Another type of letter to the editor serves to fill in holes in a newspaper’s coverage of public affairs. For example, letters in the spring of 2013 about the disastrous Senate bill S. 744 could inform readers that this legislation would double legal immigration numbers, a feature even more catastrophic in the long run than S. 744’s mass Amnesty, the aspect of the bill that received most of the attention—and was still inadequately covered.

At ~350 words, Tom’s letter was a long one. But papers away from big cities have smaller circulations—e.g. the Record’s daily circulation is approximately 21,000, whereas the Charlotte Observer, the highest-circulation paper in North Carolina is at about 145,000 per day, averaged over seven days. Presumably smaller papers attract fewer letter submissions, so have the space for longer letters.

Writing informative, rational letters that are useful to the patriot cause—to be distinguished from the unfocused emotional rants that we may, understandably, feel like dashing off—is hard work. But it’s worth it: Dave Gorak, a (retired) veteran of the newspaper trade and a stalwart against our immigration madness, tells me that reader’s letters are one of the most popular sections in newspapers.

The Record’s letters section may attest to this: It’s quite lively, with letters published most days and multiple letters on many of those days. Indeed, as I write this on March 29, letters from as long ago as February 28 are still accessible and, astonishingly, the paper posted nine letters on Tuesday, March 17. (Perhaps these letters were actually printed in the Sunday, March 15 paper.)

With small-town newspapers, not only can letters often be rather long, the success rate in getting a letter published can also be quite high.

But what if you live in a big city whose newspaper prints only a small fraction of letters submitted and restricts published letters to, say, 150 words? Then it may be best to learn the ropes by sending letters to those small-town papers in your general area. After you’ve taught yourself to succeed with those, you can take on the task of writing short letters to the bigger papers, learning to condense your arguments while keeping them intelligible—and, thereby, improving the chances that your letter will be selected for printing and posting.

Tom Shuford’s letter above merits another comment, this time on its substance: The late Lawrence Auster saw our elites’ horror over discrimination as the fatal weakness of today’s Western civilization, returning to the point frequently. For example, here’s what Auster said about it in his speech A Real Islam Policy for a Real America at the 2009 “Preserving Western Civilization” conference, which Tom and I attended:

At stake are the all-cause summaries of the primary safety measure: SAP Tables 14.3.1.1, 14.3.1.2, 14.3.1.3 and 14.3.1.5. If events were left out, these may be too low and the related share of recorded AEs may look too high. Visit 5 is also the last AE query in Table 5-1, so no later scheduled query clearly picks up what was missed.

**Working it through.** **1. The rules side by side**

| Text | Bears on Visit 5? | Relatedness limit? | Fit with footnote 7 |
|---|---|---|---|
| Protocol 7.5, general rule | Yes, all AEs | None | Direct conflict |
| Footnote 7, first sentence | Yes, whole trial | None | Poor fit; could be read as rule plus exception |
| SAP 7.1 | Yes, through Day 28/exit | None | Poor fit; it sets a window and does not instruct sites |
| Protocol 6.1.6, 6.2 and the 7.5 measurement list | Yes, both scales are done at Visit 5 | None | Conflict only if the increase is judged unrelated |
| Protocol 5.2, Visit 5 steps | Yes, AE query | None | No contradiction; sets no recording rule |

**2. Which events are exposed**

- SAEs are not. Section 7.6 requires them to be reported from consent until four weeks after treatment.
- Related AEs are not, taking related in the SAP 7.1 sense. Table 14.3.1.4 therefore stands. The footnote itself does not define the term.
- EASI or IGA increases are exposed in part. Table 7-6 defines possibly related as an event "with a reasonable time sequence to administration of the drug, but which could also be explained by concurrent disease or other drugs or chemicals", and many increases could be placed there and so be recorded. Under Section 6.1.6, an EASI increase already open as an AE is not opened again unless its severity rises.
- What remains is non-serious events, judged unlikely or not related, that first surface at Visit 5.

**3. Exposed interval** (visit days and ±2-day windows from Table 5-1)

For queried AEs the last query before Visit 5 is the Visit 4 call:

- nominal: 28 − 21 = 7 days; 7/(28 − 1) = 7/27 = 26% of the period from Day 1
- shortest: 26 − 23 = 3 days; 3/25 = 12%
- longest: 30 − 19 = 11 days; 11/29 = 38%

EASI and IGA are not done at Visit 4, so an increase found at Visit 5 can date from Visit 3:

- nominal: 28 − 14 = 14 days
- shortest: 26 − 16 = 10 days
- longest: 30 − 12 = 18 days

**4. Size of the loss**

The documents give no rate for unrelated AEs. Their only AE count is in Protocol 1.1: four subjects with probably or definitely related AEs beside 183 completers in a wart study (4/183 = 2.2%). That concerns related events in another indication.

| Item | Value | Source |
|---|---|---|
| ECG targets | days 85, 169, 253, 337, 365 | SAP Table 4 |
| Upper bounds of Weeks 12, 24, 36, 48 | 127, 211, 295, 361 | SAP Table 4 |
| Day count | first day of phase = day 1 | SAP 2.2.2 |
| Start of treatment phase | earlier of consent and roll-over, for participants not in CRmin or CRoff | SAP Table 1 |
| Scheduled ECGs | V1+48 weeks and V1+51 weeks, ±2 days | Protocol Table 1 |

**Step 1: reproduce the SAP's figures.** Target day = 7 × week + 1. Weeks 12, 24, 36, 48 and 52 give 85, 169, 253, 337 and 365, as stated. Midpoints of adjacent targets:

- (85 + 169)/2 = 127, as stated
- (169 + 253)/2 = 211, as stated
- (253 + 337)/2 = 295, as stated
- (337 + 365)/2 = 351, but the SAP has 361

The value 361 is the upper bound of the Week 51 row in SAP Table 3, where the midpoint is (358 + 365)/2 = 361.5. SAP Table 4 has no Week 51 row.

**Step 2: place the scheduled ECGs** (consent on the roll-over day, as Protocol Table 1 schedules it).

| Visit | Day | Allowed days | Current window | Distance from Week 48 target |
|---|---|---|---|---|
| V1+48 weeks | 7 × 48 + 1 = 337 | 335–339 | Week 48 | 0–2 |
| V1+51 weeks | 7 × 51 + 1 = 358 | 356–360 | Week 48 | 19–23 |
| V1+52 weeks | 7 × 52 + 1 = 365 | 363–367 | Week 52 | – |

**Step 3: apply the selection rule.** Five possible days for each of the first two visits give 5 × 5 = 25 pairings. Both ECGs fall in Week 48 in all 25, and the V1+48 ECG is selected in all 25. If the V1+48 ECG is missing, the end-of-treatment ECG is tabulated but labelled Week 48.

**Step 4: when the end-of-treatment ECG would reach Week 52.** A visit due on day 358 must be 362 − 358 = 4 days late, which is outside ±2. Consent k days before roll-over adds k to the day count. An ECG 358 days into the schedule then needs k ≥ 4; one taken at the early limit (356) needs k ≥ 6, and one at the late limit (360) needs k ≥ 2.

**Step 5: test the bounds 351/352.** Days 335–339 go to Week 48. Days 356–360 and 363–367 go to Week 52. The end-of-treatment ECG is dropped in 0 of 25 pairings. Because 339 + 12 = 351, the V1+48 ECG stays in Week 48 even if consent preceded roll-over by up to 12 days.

The entire Western world is at present under the grip of the modern liberal ideology that targets every normal and familiar aspect of human life, and our entire historical way of being as a society.

The key to this liberal ideology is the belief in tolerance or non-discrimination as the ruling principle of society, the principle to which all other principles must yield. We see this belief at work in every area of modern life. The principle of non-discrimination must, if followed consistently, destroy every human society and institution. …

This liberal principle of destruction is utterly simple and radically extreme. Yet very, very few people, even self-described hard-line conservatives, are aware of this principle and the hold it has over our society. Instead of opposing non-discrimination, they oppose multiculturalism and Political Correctness. But let’s say that we got rid of multiculturalism and Political Correctness. Would that end Muslim immigration?

No. Multiculturalism is not the source of Muslim immigration. The source of it is our belief that we must not discriminate against other people on the basis of their culture, their ethnicity, their nationality, their religion.

This is the idea of the 1965 Immigration Act, which was the idea of the 1964 Civil Rights Act applied to all of humanity: all discrimination is wrong, period. No one in today’s society, including conservatives, feels comfortable identifying this utterly simple idea, because that would mean opposing it.

So, VDARE.com readers, please employ some discrimination in how you use your time: Write letters to editors about the horrors of mass immigration—while also providing prescriptions for their cure!

Paul Nachman [email him] is a retired physicist and immigration sanity activist in Bozeman, MT